Kodak's old DCS Pro Back had a square sensor, but with an even heftier cropping factor (it was roughly the same size as one and a half 35mm film frames stacked on top of each other). Used prices are such that you have to ask yourself if it's worth spending thousands on something that will be unserviceable and unsellable in a few years, and this is assuming you can run it tethered with your modern computer, and ultimately for what? Medium format digital is only rationally relevant in a narrow set of contexts; it's one of those things where if you're not sure you need it, you *are* sure.

    "Whenever there's any doubt, there's no doubt", that's the quote. From Ronin. Do you do a tonne of semi-automated commercial catalogue or portrait work involving fine fabrics? Are you a surveyor? Could you instead spend the money on a really good used film scanner and a huge bag of film? Or put it aside in case you get made redundant or you have to replace the exhaust on your car?
  8. I think you should look only into Mamiya and Hasselblad, as the other systems are marginal and not a good investment for the future.
    Craig Shearman said "most of the MF world revolves around Hasselblad" - I'm not sure that's true anymore. Hasselblad is not showing very good signs, and Phase One/Mamiya/Leaf seems to be cornering the market.
    As far as quality, the HC II lenses are the best, but the newest and equally expensive Mamiya/Schneider lenses are pretty much equal. With Mamiya you have the freedom to get cheap older lenses, and to mix and match backs and bodies with practically no limitations. This is for sure preferable for an amateur, and also many professionals chose Mamiya for that reason.
    As far as "needing" MFDB - this is a good question. I would say MFDB is required if you are shooting in the extreme technical parameters, where lenses suffer the most. If you are shooting object 1m-4m far, in f/5-f/16, then you will not see a huge difference between MF and 35mm. If you want to get good results in any parameter and for any requirement for product photogaphy, then MFDB is a must.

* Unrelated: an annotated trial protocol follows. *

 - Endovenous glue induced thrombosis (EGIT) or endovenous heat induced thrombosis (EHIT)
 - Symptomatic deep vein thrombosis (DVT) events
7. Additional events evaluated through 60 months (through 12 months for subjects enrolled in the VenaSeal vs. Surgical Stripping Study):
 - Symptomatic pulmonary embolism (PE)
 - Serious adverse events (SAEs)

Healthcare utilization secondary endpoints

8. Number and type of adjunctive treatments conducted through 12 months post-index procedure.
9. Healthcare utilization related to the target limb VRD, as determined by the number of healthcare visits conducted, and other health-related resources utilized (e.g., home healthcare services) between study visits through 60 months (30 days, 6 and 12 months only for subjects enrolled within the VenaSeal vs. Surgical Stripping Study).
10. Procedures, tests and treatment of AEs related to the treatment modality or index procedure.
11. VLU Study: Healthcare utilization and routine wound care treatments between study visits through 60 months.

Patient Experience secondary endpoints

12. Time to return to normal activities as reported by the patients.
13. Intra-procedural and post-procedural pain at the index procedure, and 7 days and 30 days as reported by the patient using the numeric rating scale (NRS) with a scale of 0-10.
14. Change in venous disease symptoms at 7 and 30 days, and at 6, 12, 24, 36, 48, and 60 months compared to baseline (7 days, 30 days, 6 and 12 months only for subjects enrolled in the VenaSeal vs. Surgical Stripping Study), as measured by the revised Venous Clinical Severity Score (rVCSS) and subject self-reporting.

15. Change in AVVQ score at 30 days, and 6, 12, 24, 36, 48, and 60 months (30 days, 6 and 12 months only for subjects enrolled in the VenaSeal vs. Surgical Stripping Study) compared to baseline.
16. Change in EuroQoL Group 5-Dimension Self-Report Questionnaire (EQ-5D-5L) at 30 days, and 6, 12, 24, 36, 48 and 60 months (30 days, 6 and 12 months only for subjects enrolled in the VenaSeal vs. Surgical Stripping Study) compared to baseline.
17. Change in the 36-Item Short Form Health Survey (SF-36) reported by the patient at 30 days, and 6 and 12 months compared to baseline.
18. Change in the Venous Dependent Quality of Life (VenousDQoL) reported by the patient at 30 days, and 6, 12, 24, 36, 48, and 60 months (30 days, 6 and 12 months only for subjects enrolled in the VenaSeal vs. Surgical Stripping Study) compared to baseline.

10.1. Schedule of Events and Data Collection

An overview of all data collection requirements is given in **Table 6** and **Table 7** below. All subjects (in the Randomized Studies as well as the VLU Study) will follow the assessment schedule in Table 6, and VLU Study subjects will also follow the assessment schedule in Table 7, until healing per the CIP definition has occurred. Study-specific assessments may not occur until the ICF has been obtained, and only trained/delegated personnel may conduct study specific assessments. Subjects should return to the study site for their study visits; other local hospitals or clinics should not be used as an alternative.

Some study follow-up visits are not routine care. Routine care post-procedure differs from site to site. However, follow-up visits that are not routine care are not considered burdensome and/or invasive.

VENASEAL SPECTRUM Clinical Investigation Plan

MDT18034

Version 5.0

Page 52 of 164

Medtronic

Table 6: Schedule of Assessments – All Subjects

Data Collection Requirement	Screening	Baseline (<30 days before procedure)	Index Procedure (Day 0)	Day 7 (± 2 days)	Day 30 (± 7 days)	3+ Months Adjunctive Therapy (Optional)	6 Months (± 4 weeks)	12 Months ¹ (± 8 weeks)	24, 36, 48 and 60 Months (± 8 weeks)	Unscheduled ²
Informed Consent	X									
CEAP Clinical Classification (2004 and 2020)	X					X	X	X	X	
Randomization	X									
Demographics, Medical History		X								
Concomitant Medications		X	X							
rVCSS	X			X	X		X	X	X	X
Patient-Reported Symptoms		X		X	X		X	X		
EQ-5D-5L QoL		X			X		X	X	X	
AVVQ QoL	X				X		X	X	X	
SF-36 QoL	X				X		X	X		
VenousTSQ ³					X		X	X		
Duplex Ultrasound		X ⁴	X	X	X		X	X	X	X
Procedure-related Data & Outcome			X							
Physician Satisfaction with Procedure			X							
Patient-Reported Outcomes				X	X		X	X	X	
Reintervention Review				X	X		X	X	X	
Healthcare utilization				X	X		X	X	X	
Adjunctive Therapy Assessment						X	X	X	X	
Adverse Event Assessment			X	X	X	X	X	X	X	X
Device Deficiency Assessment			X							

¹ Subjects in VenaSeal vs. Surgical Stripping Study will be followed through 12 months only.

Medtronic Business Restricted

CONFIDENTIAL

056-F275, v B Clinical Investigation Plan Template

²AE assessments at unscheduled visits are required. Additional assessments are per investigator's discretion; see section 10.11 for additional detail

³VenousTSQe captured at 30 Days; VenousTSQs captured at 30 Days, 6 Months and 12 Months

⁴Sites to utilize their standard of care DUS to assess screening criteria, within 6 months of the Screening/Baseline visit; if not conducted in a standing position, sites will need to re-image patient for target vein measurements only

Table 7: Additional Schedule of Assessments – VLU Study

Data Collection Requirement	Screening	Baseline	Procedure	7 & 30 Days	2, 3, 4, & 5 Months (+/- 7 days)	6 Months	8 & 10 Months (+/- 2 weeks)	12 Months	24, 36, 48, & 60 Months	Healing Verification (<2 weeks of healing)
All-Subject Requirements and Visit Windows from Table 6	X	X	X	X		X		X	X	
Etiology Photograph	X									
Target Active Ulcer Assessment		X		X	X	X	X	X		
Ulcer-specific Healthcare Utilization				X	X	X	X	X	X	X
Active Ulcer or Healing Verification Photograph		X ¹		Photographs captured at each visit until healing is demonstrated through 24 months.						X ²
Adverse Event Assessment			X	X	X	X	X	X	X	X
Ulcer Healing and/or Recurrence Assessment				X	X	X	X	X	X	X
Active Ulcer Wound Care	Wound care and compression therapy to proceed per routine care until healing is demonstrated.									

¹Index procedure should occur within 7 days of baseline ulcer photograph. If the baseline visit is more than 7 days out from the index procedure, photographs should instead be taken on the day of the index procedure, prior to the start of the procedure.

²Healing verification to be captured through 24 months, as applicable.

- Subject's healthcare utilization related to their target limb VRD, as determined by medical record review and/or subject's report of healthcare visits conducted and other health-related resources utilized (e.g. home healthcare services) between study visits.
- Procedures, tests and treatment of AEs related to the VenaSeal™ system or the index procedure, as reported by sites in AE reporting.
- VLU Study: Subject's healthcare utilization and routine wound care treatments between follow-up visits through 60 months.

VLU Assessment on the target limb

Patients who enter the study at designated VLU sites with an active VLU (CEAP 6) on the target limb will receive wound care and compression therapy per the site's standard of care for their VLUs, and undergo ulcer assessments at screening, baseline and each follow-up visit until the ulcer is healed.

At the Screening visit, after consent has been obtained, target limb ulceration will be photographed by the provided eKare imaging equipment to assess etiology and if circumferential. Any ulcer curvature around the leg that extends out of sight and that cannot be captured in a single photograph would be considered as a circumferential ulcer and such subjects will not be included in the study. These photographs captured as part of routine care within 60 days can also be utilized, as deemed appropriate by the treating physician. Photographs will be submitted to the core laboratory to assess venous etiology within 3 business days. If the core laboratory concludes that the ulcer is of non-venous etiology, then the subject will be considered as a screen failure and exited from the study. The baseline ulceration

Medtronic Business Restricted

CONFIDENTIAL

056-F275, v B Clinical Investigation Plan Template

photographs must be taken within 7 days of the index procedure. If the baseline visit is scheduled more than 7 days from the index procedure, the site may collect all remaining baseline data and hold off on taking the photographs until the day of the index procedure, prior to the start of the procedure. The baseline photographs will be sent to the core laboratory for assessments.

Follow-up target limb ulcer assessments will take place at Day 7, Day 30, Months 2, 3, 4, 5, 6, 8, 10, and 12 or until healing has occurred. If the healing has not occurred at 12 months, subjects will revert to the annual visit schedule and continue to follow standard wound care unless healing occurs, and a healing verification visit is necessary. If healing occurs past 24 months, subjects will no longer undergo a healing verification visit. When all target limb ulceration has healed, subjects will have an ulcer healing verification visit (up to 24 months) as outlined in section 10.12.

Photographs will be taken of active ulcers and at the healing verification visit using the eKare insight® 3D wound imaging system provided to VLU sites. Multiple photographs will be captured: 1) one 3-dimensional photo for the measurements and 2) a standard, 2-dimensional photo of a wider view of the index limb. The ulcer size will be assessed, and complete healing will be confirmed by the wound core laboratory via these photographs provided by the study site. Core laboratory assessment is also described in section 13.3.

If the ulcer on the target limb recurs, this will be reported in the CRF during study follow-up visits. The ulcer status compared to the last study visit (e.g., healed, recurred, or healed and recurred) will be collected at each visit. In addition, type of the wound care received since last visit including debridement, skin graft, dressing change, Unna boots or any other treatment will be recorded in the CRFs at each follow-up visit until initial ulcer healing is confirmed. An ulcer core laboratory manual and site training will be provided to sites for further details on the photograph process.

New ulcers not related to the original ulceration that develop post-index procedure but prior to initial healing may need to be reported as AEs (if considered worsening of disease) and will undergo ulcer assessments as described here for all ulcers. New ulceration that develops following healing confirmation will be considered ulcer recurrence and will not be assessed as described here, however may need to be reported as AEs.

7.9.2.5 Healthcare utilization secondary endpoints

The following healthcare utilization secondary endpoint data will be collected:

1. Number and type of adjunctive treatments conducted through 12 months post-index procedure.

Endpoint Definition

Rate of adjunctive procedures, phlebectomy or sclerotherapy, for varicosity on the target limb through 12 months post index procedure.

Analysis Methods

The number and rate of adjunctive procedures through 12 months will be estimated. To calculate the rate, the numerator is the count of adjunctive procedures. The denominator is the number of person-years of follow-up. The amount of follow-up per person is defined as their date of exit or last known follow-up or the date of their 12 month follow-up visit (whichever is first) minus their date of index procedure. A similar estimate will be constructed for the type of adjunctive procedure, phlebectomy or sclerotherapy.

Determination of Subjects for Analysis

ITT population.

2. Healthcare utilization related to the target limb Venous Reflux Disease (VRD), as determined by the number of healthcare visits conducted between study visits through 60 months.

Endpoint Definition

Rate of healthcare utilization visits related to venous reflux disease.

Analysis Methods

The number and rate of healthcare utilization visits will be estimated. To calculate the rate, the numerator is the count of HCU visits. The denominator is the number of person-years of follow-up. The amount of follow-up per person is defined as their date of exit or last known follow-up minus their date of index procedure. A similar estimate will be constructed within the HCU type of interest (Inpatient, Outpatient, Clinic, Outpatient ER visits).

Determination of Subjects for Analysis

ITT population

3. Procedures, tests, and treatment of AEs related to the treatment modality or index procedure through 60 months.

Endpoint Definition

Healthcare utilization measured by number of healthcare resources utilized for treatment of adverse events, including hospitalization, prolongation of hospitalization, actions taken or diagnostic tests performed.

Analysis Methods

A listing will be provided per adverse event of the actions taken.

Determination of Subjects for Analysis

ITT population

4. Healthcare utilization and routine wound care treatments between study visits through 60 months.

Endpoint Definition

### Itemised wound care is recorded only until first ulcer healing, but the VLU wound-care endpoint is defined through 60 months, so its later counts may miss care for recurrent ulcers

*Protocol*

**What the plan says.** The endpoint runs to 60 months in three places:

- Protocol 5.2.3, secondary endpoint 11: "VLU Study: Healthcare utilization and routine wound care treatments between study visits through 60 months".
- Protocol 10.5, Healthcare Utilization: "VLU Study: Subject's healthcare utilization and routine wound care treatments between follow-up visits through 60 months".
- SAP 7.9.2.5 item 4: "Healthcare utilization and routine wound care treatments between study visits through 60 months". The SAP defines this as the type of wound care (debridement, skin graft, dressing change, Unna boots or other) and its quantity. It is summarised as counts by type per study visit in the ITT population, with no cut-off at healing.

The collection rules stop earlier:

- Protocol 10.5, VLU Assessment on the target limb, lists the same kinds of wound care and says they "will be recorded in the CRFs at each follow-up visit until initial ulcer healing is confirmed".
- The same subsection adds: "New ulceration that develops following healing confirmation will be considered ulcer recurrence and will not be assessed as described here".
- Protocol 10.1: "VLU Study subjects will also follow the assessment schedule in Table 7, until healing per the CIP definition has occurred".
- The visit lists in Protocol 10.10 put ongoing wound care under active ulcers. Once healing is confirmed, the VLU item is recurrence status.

9. 1. Hasselblad (which series?)
    2. Contax (645, which I do not prefer)
    3. Mamiya RB/RZ67 (I am leaning towards this)
    4. Bronica ETRSi with a Kapture Group adapter​
    Suresh, any reason why the Mamiya 645AFD is not in that list? Considering the total package, I think it comes out best for digital back use:
    - one of the cheapest bodies in digital trim; certainly less expensive than a Contax 645, Hasselblad H series, or RB/RZ67 (once you factor in the cost of the DB adapter for the latter).
    - truckloads of manual focus M645 & 3rd party lenses for $$ to $$$; lots of affordable 1st-gen AF lenses for relatively low $$$; and new D AF lenses for $$$$ if you're feeling spendy.
    - less digital crop factor than any of the 6x6 or 6x7 options; so wideangles remain pretty wide, fisheyes remain pretty...fishy, and viewfinders don't show a lot of unused screenage.
    - the AF system gives focus confirmation with manual focus lenses - not available with the Bronicas, RB/RZ67 or Hasselblad V.